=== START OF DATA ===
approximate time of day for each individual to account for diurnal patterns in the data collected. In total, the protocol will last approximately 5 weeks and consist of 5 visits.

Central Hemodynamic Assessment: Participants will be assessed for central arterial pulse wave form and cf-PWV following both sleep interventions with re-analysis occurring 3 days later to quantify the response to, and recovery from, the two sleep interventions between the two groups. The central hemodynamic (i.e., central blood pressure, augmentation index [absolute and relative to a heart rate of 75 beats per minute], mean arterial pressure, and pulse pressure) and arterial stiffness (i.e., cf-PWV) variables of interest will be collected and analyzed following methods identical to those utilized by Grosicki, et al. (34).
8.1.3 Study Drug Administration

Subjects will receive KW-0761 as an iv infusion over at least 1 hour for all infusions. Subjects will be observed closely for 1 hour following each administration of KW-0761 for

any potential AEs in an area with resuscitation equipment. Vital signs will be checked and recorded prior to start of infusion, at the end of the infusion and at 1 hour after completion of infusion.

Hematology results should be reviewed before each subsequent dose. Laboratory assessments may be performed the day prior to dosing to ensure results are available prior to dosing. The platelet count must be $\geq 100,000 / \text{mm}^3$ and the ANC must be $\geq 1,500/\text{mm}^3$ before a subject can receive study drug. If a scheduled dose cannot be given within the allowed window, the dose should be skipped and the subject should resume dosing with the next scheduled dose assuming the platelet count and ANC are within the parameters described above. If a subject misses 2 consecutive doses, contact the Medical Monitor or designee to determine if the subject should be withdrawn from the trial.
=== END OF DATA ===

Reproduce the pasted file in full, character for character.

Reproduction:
approximate time of day for each individual to account for diurnal patterns in the data collected. In total, the protocol will last approximately 5 weeks and consist of 5 visits.

Central Hemodynamic Assessment: Participants will be assessed for central arterial pulse wave form and cf-PWV following both sleep interventions with re-analysis occurring 3 days later to quantify the response to, and recovery from, the two sleep interventions between the two groups. The central hemodynamic (i.e., central blood pressure, augmentation index [absolute and relative to a heart rate of 75 beats per minute], mean arterial pressure, and pulse pressure) and arterial stiffness (i.e., cf-PWV) variables of interest will be collected and analyzed following methods identical to those utilized by Grosicki, et al. (34).
8.1.3 Study Drug Administration

Subjects will receive KW-0761 as an iv infusion over at least 1 hour for all infusions. Subjects will be observed closely for 1 hour following each administration of KW-0761 for

any potential AEs in an area with resuscitation equipment. Vital signs will be checked and recorded prior to start of infusion, at the end of the infusion and at 1 hour after completion of infusion.

Hematology results should be reviewed before each subsequent dose. Laboratory assessments may be performed the day prior to dosing to ensure results are available prior to dosing. The platelet count must be $\geq 100,000 / \text{mm}^3$ and the ANC must be $\geq 1,500/\text{mm}^3$ before a subject can receive study drug. If a scheduled dose cannot be given within the allowed window, the dose should be skipped and the subject should resume dosing with the next scheduled dose assuming the platelet count and ANC are within the parameters described above. If a subject misses 2 consecutive doses, contact the Medical Monitor or designee to determine if the subject should be withdrawn from the trial.